AWI Issues Exacerbated By Challenges Facing Many Independent Retailers
Over the past few years it became increasingly obvious that many of AWI’s financial issues stemmed from the inability of the leadership at the Robesonia, PA co-op to successfully blend its 2006 acquisition of White Rose into what it believed could be a successful and diverse wholesale grocery model.
Even after eight years of marriage, former CEO Chris Michael never seemed comfortable dealing with the differences and nuances of playing in the large and diverse Metro New York market and those of serving small groups of independents who were all joined together by the structure of a co-op. That disconnect was part of the reason that White Rose lost several high-volume independent retailers and also witnessed the departures of some senior White Rose managers.
Now new chief executive Matt Saunders has a very difficult challenge on his hands. He’s attempting to sell White Rose’s distribution center in Carteret, NJ and hopefully persuade important customers such as Fairway, Kings/Balducci’s, Krasdale (perishable business) and Thriftway/Shop ‘n Bag to remain loyal to both AWI and potentially to a new White Rose buyer which may in fact turn out to be an AWI competitor.
And if what several sources are telling us is true – that all of AWI is being considered for sale – then you can understand just how complex Saunders’ task is.
Beyond the dysfunctional relationship that existed between Robesonia, PA and Carteret, NJ stand other market realities. First and foremost is the state of the grocery industry and specifically the health of the independent retailer as a whole.
Business is as tough as it’s ever been. The overstored, diverse makeup of virtually every market in the U.S. has been well documented, as have other day-to-day challenges – a still unsettled economy, an 11 percent reduction in SNAP benefits, rising health care costs, $4 per gallon fuel prices and low price inflation.
All of those factors have made food retailing no place for the meek. And among all retailer segments, none has felt the pain more than the independent retailer. For me to report this is painful because I learned the business from some of the best independent retailers in the country while starting my career in New England (which once was a haven for great independent retailing) in the early 1970s.
And I don’t want to throw all independents into the same bathtub, because surely great independent retailing can and will continue to survive and prosper. The 50 member/owners of Wakefern (ShopRite), Redner’s, Stew Leonard’s, McCaffrey’s Market, Darrenkamp’s, Karns, Boyer’s, Pennington Quality Market, Food Bazaar and Corrado’s remain strong and viable entities that have survived several generations of leadership and tremendous industry change. And part of their success has stemmed from an ability to adapt to changing consumer habits and also use their inherent street skills to continue to make themselves meaningful. People like Ron Murphy at Murphy’s Markets, Morel Estevez at Estevez Family Foodtown and George Endrigian, owner of the Dreshertown Shop ‘n Bag, are not only great entrepreneurs, they’re also terrific merchants who have intangible connections with their customers that most larger retail organizations would never be able to replicate.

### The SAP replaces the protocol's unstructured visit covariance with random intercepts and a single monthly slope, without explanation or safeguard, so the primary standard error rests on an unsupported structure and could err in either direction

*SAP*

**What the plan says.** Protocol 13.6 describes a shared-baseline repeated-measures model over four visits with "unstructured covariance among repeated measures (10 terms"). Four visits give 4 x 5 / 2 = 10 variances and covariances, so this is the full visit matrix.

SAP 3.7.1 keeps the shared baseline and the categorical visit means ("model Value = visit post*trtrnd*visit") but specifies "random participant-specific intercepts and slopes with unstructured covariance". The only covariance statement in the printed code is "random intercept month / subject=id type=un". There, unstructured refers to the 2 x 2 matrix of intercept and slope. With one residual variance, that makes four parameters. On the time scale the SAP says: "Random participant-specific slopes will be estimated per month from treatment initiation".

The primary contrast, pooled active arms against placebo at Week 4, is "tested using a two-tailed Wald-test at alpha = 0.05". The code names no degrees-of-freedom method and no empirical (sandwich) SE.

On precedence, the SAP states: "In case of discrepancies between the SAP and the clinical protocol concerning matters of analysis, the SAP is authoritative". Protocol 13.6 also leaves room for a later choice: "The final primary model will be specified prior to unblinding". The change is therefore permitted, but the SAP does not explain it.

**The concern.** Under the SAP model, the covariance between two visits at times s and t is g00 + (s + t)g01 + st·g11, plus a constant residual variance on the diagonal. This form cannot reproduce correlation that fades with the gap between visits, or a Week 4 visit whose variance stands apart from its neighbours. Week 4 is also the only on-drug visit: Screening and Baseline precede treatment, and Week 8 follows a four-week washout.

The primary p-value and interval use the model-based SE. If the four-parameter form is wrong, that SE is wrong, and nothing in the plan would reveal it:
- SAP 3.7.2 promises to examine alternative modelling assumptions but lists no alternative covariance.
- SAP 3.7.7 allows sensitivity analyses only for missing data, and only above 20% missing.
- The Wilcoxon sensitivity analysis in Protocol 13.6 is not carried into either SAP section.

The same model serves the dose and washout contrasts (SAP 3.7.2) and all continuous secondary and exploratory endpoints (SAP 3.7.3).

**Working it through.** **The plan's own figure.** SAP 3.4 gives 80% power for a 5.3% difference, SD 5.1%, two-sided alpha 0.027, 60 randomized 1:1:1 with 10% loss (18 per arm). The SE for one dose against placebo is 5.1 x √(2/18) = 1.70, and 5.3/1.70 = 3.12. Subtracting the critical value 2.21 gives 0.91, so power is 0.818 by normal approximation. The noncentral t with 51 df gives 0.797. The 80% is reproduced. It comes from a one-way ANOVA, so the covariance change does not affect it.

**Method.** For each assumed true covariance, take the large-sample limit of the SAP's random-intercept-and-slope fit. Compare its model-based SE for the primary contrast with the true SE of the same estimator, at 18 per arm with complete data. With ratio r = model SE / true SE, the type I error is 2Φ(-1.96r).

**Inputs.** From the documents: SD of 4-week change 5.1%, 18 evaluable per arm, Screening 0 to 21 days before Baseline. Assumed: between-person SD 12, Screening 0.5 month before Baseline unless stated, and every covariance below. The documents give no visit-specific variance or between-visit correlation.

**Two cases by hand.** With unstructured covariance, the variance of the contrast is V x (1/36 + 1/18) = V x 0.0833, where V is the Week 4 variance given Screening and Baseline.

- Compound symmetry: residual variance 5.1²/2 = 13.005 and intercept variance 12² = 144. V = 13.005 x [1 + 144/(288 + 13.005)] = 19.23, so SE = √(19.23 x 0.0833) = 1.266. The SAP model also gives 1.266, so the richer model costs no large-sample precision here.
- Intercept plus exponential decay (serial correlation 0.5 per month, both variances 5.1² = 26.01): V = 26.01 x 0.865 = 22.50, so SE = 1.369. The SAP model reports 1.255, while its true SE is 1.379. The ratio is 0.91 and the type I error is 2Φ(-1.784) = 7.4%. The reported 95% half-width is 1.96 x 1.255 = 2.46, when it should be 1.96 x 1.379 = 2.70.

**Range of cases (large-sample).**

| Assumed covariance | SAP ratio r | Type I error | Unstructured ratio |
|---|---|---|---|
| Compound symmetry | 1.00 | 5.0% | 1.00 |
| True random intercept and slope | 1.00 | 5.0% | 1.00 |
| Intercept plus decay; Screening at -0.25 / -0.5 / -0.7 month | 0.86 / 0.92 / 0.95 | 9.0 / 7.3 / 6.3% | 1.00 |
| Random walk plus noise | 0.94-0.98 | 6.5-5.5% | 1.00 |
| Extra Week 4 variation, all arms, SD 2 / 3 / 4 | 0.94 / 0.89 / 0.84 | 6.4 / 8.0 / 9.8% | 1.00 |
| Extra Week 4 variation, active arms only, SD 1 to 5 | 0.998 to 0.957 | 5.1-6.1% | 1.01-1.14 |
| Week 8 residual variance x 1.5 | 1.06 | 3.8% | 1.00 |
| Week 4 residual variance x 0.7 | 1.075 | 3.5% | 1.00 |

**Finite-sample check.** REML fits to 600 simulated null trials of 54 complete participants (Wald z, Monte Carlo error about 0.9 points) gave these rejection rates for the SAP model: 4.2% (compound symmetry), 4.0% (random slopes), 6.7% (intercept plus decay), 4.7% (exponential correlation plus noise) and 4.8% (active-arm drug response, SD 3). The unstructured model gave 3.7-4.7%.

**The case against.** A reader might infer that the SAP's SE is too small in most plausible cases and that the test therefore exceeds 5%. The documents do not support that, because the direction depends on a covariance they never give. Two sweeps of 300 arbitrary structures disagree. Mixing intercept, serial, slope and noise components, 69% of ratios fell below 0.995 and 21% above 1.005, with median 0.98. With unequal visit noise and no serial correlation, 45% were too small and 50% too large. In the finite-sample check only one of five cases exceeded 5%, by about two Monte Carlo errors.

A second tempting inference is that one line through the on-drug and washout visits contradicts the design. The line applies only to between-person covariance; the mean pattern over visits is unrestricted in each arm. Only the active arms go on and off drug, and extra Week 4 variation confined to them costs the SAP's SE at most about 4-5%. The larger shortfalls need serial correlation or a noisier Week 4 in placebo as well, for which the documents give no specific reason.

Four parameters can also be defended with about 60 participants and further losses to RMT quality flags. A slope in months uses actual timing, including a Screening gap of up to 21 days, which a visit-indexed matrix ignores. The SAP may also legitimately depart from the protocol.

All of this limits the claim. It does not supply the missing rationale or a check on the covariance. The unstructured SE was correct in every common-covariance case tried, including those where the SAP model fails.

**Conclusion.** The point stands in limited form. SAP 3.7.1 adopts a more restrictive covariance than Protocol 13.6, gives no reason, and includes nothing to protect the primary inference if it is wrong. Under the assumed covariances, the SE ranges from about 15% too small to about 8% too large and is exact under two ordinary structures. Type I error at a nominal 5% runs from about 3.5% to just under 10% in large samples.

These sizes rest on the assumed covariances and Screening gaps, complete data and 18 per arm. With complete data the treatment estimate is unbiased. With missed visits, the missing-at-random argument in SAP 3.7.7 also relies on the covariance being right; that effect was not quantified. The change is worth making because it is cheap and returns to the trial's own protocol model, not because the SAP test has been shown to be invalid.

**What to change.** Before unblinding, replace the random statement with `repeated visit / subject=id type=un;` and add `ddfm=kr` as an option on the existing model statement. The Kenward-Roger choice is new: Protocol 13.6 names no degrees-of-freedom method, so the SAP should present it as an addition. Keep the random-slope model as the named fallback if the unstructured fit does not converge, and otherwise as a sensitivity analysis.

But the facts don’t lie and the number of independent retailers is shrinking both in the Northeast and nationally. Sure, perpetuation issues remain a major factor in the long-term survival of the independent retailer. However, today this issue is more acute given the fierce level of competition and the growing unwillingness of future generations to enter the fray. And capital investment is still a hurdle that will always challenge the independent operator more than a chain store merchant. But the amount of capital investment needed to stay competitive has escalated significantly over the past decade and so have the stakes to keep an independent store relevant on the technology side. There are no more weak sisters to battle – today, everyone is in the heavyweight division.
Let’s hope that AWI can successfully sell its White Rose operation where the customer base remains its strongest asset. And let’s also hope that a successful sale will allow the co-op, whose roots go back to 1919, to repair its financial problems so it can regain the positive momentum it enjoyed until recently.
It won’t be easy because as I’ve said too often recently: “There are no more lay-ups – every shot is contested today.”
And while there will always be opportunities for great independent retailing, the herd has clearly been thinned in recent years. That in itself is sad when you consider that it was truly the independent merchant that provided the foundation of this great business.